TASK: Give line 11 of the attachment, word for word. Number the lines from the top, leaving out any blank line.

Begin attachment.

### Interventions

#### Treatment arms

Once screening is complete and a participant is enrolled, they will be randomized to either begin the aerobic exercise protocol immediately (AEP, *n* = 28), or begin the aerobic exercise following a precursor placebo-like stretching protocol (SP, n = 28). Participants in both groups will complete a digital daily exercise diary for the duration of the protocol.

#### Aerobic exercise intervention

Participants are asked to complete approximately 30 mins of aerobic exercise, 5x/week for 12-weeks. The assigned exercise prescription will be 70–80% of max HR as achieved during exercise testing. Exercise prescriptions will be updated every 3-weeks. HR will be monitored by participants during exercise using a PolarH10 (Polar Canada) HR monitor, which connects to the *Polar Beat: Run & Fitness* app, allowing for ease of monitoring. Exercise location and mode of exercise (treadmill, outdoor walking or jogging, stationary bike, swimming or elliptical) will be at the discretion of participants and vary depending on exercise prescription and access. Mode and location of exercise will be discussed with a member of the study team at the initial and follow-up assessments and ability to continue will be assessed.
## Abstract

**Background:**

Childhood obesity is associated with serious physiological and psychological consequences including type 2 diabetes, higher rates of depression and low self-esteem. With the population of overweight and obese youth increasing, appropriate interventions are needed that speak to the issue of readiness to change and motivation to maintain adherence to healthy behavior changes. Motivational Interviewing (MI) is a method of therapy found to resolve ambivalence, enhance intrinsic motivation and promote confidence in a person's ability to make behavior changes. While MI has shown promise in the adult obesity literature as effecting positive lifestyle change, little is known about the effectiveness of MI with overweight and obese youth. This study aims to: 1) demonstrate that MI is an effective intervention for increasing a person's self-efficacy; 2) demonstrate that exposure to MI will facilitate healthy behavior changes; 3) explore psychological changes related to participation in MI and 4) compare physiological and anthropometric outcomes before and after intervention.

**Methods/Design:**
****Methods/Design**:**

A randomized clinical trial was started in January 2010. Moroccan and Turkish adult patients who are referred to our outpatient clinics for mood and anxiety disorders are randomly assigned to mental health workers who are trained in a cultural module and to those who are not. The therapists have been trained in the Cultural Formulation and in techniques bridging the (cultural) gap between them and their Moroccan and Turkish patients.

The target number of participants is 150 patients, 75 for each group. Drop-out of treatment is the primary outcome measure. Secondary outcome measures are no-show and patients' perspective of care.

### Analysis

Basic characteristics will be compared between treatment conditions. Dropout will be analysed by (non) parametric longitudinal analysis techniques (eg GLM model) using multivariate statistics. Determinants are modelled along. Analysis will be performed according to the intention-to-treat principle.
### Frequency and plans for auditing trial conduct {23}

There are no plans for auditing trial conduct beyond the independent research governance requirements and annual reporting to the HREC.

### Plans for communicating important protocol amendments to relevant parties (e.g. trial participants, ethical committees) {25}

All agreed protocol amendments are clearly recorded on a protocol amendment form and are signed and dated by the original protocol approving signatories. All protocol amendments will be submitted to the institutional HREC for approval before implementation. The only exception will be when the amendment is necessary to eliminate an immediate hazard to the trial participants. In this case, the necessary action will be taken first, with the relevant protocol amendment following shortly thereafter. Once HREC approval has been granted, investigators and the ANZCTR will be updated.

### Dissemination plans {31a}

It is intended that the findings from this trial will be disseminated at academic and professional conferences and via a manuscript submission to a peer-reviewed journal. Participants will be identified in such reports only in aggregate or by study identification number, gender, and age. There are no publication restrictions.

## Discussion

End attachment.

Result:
A randomized clinical trial was started in January 2010. Moroccan and Turkish adult patients who are referred to our outpatient clinics for mood and anxiety disorders are randomly assigned to mental health workers who are trained in a cultural module and to those who are not. The therapists have been trained in the Cultural Formulation and in techniques bridging the (cultural) gap between them and their Moroccan and Turkish patients.